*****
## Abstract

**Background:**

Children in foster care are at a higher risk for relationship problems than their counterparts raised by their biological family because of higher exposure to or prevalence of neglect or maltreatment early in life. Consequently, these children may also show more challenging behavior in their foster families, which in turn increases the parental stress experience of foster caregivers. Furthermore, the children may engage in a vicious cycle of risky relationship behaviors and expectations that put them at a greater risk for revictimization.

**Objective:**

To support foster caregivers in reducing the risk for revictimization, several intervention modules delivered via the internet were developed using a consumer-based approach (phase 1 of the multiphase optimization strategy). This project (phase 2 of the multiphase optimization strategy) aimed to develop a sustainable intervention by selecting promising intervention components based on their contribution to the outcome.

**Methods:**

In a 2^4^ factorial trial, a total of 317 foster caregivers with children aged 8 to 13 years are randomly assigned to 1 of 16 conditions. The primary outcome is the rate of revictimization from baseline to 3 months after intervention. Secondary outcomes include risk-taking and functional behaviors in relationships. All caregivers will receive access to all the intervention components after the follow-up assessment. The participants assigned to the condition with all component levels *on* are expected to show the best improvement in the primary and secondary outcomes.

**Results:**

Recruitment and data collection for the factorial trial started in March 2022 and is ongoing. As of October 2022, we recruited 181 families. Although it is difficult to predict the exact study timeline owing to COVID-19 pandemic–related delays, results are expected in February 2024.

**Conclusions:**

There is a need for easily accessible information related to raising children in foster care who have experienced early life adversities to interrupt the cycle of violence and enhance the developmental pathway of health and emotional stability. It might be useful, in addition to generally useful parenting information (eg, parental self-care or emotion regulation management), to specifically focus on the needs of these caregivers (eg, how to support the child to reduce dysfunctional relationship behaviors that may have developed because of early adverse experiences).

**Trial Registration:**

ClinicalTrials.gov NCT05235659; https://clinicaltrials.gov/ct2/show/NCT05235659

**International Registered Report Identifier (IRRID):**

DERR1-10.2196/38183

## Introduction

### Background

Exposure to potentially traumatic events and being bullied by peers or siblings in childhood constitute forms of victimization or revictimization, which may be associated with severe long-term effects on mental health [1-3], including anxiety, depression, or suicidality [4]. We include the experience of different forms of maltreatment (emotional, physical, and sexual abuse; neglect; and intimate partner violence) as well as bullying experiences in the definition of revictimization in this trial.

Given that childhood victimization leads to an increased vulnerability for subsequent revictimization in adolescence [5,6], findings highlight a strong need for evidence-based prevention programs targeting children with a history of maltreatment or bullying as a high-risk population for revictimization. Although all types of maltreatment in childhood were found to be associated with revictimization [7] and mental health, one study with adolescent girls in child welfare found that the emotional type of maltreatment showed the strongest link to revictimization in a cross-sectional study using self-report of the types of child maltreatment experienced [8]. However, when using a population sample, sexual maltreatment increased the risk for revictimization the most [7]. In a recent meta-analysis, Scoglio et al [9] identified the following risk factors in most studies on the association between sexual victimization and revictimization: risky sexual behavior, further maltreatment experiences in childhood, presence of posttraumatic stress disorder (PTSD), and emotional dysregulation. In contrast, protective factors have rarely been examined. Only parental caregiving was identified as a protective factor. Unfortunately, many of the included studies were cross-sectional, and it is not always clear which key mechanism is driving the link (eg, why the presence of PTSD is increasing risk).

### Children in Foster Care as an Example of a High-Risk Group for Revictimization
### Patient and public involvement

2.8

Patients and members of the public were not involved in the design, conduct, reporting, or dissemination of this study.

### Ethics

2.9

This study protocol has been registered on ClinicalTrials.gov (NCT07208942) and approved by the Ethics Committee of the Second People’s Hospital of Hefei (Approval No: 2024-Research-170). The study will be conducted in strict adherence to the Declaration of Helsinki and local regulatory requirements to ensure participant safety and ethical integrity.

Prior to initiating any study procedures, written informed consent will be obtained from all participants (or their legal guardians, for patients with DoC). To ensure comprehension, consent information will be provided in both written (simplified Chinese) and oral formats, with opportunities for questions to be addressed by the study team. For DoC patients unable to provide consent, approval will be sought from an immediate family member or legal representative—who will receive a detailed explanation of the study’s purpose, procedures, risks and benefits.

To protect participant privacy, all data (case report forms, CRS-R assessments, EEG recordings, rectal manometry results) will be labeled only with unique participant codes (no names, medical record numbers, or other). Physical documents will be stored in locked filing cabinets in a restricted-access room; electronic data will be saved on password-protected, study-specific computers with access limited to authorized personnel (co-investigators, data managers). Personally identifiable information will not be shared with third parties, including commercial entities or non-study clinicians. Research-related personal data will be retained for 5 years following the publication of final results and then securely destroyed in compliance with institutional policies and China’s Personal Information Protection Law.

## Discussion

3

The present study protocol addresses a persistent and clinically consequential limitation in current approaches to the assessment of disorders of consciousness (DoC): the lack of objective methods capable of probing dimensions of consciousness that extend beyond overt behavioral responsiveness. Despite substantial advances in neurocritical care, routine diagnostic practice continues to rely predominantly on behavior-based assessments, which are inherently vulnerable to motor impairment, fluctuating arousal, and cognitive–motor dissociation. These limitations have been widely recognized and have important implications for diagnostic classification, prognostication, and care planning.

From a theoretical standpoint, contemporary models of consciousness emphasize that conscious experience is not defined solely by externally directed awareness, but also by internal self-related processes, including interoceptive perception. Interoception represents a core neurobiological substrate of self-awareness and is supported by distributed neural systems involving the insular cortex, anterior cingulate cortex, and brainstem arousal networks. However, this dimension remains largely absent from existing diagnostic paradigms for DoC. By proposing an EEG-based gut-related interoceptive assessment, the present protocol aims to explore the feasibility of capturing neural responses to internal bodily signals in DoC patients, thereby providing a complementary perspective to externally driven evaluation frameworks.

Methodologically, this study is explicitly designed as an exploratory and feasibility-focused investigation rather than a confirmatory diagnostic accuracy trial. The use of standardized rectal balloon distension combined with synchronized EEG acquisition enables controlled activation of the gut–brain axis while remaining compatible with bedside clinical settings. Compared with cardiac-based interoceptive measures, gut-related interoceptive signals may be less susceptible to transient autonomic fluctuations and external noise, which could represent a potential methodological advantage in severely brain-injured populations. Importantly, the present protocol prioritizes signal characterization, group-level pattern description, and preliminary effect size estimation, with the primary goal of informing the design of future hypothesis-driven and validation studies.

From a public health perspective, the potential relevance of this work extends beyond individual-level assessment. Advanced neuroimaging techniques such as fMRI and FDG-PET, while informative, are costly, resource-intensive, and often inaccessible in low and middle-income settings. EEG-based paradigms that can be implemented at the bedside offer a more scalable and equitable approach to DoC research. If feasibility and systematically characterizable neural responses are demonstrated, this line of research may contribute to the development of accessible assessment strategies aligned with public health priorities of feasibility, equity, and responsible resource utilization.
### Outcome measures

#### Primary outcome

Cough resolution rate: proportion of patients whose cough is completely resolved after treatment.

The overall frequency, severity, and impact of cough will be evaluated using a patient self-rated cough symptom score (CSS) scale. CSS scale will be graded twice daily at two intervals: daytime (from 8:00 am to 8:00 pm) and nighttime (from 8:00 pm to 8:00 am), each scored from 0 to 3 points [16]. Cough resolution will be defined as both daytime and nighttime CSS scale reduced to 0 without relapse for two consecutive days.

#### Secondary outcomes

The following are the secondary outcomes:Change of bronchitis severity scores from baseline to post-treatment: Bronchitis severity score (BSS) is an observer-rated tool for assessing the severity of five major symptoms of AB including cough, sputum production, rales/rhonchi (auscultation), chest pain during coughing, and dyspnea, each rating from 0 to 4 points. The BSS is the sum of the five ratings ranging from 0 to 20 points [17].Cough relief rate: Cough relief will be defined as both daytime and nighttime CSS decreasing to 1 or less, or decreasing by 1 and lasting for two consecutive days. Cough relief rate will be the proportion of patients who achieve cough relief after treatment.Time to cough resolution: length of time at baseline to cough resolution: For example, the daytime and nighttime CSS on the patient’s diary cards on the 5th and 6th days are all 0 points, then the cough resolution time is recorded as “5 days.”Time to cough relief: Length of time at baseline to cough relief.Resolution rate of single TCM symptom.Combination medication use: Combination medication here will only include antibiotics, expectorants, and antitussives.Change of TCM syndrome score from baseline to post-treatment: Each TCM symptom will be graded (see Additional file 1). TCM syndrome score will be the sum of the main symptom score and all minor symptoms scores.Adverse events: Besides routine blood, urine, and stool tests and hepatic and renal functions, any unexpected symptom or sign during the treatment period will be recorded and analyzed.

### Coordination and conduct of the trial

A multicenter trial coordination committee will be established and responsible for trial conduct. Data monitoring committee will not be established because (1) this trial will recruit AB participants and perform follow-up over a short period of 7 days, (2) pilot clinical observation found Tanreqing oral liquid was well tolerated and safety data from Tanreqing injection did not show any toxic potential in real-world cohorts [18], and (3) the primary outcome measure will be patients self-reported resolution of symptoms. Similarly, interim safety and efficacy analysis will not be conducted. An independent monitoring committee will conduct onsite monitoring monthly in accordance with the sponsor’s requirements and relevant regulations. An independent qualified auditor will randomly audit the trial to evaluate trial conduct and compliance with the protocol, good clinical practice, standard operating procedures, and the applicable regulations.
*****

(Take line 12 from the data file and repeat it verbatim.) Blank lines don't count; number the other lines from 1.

**Trial Registration:**